Raytheon Technologies is moving its global headquarters to Arlington, Virginia, the company announced Tuesday.

“The location increases agility in supporting U.S. government and commercial aerospace customers and serves to reinforce partnerships that will progress innovative technologies to advance the industry. Washington, D.C. serves as a convenient travel hub for the company’s global customers and employees,” a press release states.

The announcement comes after Boeing made a similar announcement earlier this year. Raytheon said it will maintain a presence across the U.S., and notes that it already has a presence in Virginia.

“Raytheon Technologies has not accepted or sought any financial incentives from any state or municipality to support the establishment of the global headquarters office in Virginia,” the release added.

Defense One reported that Northrop Grumman and General Dynamics have headquarters in Northern Virginia, and Lockheed Martin is in nearby Bethesda, Maryland.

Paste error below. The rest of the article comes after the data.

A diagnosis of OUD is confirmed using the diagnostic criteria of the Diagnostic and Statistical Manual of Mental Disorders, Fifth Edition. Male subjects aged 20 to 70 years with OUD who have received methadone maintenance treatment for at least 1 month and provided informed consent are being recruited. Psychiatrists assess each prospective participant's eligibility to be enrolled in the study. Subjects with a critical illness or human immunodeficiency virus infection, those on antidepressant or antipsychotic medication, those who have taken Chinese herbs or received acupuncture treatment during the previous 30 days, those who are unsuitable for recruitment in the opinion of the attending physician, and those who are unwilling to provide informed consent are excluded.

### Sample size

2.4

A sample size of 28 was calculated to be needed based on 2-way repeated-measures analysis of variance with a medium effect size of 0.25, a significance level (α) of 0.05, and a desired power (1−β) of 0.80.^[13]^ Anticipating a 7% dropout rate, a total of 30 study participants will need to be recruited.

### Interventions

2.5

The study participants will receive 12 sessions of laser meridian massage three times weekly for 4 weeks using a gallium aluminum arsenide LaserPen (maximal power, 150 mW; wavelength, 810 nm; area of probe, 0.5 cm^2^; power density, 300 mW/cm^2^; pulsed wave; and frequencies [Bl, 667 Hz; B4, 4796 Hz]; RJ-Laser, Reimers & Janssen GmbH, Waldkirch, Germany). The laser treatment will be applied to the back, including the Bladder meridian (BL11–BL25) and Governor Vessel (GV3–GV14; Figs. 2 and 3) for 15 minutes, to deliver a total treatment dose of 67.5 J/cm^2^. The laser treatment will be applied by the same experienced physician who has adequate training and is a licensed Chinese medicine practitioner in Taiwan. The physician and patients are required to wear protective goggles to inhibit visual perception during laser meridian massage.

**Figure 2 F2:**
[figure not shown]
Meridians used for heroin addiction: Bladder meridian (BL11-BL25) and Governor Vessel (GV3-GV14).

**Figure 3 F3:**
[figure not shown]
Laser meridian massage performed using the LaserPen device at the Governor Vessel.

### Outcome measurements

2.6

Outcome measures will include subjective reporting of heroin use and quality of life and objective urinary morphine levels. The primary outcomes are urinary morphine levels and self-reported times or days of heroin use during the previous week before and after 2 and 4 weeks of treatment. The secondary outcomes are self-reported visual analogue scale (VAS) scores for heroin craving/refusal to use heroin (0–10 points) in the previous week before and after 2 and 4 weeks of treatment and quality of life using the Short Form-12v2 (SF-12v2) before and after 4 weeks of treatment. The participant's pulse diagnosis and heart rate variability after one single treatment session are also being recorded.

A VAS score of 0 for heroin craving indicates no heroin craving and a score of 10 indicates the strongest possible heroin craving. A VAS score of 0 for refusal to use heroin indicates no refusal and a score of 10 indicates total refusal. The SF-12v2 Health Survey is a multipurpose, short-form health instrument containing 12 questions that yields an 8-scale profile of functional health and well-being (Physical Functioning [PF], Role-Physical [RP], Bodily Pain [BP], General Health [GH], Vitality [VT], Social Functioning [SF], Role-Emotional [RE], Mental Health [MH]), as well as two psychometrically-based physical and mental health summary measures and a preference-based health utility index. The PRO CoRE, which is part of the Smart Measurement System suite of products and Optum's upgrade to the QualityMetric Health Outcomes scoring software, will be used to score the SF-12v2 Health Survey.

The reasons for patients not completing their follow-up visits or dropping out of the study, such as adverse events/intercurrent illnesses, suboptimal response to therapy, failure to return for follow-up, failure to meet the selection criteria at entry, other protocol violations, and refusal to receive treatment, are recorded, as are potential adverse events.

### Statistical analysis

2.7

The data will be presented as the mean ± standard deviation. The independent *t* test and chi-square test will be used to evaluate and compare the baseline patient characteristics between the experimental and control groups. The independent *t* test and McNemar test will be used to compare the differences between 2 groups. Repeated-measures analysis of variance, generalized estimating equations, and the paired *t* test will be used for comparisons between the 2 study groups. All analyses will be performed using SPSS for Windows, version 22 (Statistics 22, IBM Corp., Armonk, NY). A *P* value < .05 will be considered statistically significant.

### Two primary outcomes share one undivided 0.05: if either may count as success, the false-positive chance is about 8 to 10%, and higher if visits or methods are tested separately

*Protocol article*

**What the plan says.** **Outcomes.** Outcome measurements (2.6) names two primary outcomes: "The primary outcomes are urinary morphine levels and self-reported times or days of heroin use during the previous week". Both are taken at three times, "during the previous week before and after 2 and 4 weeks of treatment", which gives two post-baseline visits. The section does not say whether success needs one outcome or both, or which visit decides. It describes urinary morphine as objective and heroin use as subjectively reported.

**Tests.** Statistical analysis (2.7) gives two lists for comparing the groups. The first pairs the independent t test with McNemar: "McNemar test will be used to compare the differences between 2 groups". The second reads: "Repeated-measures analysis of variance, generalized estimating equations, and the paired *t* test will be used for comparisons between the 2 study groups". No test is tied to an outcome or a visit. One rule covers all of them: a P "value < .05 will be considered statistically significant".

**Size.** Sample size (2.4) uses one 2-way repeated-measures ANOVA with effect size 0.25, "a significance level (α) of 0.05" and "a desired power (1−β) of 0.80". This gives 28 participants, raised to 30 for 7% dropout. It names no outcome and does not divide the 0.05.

After the announcement, Governor Glenn Youngkin praised the decision.

“With four of the top five major U.S. aerospace and defense leaders now based in Virginia, this decision to headquarter in Arlington demonstrates that the Commonwealth is the best destination for the aerospace and defense community,” Youngkin said.

VA-08 GOP candidate Karina Lipsman also issued a statement: “It is great to see new leadership throughout the Commonwealth sending signals to the business community that we are open and ready for new investments. With the political trends in districts such as mine and many throughout VA, where candidates are rejecting high tax policies and restrictive regulatory agendas, business leaders have increased confidence in our economic climate and workforce policies to justify these large undertakings. While these are positive steps toward ensuring secure and stable industries in our area, we must never lose sight of the impact these projects will have on citizens. As your nominee and future Congresswoman, I will focus on policies that don’t just serve the C-Suite executives.”

This article originally appeared in The Virginia Star. The opinions expressed in this article are those of the author and do not necessarily reflect the positions of The Republican Standard. Republished with permission.